This paper describes an optimization implemented for Chapel in which the runtime library aggregates puts and gets in accordance with Chapel's memory consistency model in order to reduce the potential overhead of doing fine-grained communications.
Parameterized Diamond Tiling for Stencil Computations with Chapel Parallel Iterators. [slides]. Ian J. Bertolacci, Catherine Olschanowsky, Ben Harshbarger, Bradford L. Chamberlain, David G. Wonnacott, Michelle Mills Strout. ICS 2015, June 2015.
This paper explores the expression of parameterized diamond-shaped time-space tilings in Chapel, demonstrating competitive performance with C+OpenMP along with significant software engineering benefits due to Chapel's support for parallel iterators.
Towards Resilient Chapel: Design and Implementation of a Transparent Resilience Mechanism for Chapel, Konstantina Panagiotopoulou and Hans-Wolfgang Loidl. EASC '15, April 21-23 2015.
This paper describes the design and prototype implementation of resilience support for Chapel in a transparent manner.
A Study of Successive Over-relaxation (SOR) Method Parallelization Over Modern HPC Languages [code], Sparsh Mittal, International Journal of High Performance Computing and Networking (IJHPCN), vol. 7, no. 4, 2014
This paper compares Chapel, D, and Go in the context of Successive Over-relazation.
Affine Loop Optimization Based on Modulo Unrolling in Chapel [slides], Aroon Sharma, Darren Smith, Joshua Koehler, Rajeev Barua, and Michael Ferguson, PGAS 2014, October 7-10, 2014
This paper describes an optimization that coarsens communications via modifications to Chapel's leader/follower iterators.
Benchmarking Usability and Performance of Multicore Languages (awarded "Best Paper"), Sebastian Nanz, Scott West, Kaue Soares da Silveira, and Bertrand Meyer. ESEM 2013, October 2013.
This paper compares Chapel, Cilk, Go, and TBB across a suite of six benchmarks (with both beginner and expert versions of each), comparing code size, coding time, execution time, and speedup.
Examining the Expert Gap in Parallel Programming, Sebastian Nanz, Scott West, and Kaue Soares da Silveira. Euro-Par 2013, August 2013.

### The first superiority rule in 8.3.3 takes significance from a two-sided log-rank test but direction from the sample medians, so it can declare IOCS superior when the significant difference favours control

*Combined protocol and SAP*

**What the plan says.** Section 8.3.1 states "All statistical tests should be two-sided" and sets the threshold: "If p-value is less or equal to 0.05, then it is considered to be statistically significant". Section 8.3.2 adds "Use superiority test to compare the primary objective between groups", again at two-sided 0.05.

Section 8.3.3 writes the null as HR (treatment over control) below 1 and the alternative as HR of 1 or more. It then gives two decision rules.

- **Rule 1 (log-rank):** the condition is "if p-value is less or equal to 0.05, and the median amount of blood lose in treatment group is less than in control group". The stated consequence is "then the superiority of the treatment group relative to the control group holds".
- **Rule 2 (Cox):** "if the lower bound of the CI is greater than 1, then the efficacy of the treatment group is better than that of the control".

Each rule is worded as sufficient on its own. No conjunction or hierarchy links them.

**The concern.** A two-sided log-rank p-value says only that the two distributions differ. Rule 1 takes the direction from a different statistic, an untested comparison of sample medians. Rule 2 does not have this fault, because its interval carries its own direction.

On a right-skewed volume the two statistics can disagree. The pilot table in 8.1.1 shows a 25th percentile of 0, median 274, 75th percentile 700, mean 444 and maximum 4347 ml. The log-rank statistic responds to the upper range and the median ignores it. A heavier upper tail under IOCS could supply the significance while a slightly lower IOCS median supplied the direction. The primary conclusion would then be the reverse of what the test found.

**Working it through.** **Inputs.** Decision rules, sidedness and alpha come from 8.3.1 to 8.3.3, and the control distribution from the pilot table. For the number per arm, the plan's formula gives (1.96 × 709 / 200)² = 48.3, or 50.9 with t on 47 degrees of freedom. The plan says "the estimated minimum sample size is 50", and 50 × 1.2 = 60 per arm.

This paper studies the impact of expert opinions on benchmark codes written in Chapel, Cilk, Go, and TBB.
The State of the Chapel Union [slides]. Bradford L. Chamberlain, Sung-Eun Choi, Martha Dumler, Thomas Hildebrandt, David Iten, Vassily Litvinov, Greg Titus. CUG 2013, May 2013.
This paper provides a snapshot of the Chapel project at the juncture between the end of the HPCS project and the start of the next phase in Chapel's development. It covers past successes, current status, and future directions.
A Brief Overview of Chapel (revision 1.0). Bradford L. Chamberlain. (pre-print of a chapter that is to appear in an upcoming programming models book), January 2013.
This pre-print chapter serves as a good overview of Chapel's history, motivating themes, and features. It also provides a brief summary of future activities. It's currently the best overview in print about the Chapel project.
Run, Stencil, Run! HPC Productivity Studies in the Classroom [slides], Helmar Burkhart, Madan Sathe, Matthias Christen, Olaf Schenk, and Max Rietmann. PGAS 2012, October 2012.
This paper describes classroom productivity studies conducted at the University of Basel, comparing Chapel with Java, OpenMP, MPI, UPC, and PATUS.
Global Data Re-allocation via Communication Aggregation in Chapel [slides], Alberto Sanz, Rafael Asenjo, Juan Lopez, Rafael Larrosa, Angeles Navarro, Vassily Litvinov, Sung-Eun Choi, and Bradford L. Chamberlain. UMA-DAC-12/02 (this is an extended version of the paper that appeared at the 24th International Symposium on Computer Architecture and High Performance Computing (SBAC-PAD'2012), New York City, NY), October 2012.
This paper describes a Chapel optimization that aggregates communication for array-to-array assignments (or slices thereof) to reduce communication overheads.
An Empirical Performance Study of Chapel Programming Language [slides], Nan Dun, Kenjiro Taura. HIPS 2012, May 2012.
This paper performs a performance study of various Chapel features with the goal of understanding the current performance obtained and identifying future optimization opportunities for the development team.
Performance Portability with the Chapel Language. Albert Sidelnik, Saeed Maleki, Bradford L. Chamberlain, María J. Garzarán, David Padua. IPDPS 2012, May 2012.